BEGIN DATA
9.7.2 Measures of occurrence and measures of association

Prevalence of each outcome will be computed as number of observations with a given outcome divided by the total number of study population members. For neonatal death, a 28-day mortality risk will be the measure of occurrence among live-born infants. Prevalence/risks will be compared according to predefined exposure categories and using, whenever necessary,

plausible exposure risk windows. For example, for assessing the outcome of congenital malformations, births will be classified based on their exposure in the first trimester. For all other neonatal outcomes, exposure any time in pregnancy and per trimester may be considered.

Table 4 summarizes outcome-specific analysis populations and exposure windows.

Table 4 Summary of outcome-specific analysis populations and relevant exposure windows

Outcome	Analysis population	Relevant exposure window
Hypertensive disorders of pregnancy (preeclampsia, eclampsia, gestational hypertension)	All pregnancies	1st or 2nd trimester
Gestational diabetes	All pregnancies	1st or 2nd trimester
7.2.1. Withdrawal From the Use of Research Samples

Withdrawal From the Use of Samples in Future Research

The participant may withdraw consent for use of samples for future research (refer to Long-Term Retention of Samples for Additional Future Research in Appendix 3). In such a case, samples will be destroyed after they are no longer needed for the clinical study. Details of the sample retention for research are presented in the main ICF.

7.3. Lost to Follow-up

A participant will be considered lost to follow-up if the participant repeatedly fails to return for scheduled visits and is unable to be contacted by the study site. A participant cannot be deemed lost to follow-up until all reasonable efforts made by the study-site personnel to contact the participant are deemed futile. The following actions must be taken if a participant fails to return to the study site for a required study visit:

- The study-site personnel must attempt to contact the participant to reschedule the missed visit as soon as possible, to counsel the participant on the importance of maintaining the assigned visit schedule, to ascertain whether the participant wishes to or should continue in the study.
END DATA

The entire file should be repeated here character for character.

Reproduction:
9.7.2 Measures of occurrence and measures of association

Prevalence of each outcome will be computed as number of observations with a given outcome divided by the total number of study population members. For neonatal death, a 28-day mortality risk will be the measure of occurrence among live-born infants. Prevalence/risks will be compared according to predefined exposure categories and using, whenever necessary,

plausible exposure risk windows. For example, for assessing the outcome of congenital malformations, births will be classified based on their exposure in the first trimester. For all other neonatal outcomes, exposure any time in pregnancy and per trimester may be considered.

Table 4 summarizes outcome-specific analysis populations and exposure windows.

Table 4 Summary of outcome-specific analysis populations and relevant exposure windows

Outcome	Analysis population	Relevant exposure window
Hypertensive disorders of pregnancy (preeclampsia, eclampsia, gestational hypertension)	All pregnancies	1st or 2nd trimester
Gestational diabetes	All pregnancies	1st or 2nd trimester
7.2.1. Withdrawal From the Use of Research Samples

Withdrawal From the Use of Samples in Future Research

The participant may withdraw consent for use of samples for future research (refer to Long-Term Retention of Samples for Additional Future Research in Appendix 3). In such a case, samples will be destroyed after they are no longer needed for the clinical study. Details of the sample retention for research are presented in the main ICF.

7.3. Lost to Follow-up

A participant will be considered lost to follow-up if the participant repeatedly fails to return for scheduled visits and is unable to be contacted by the study site. A participant cannot be deemed lost to follow-up until all reasonable efforts made by the study-site personnel to contact the participant are deemed futile. The following actions must be taken if a participant fails to return to the study site for a required study visit:

- The study-site personnel must attempt to contact the participant to reschedule the missed visit as soon as possible, to counsel the participant on the importance of maintaining the assigned visit schedule, to ascertain whether the participant wishes to or should continue in the study.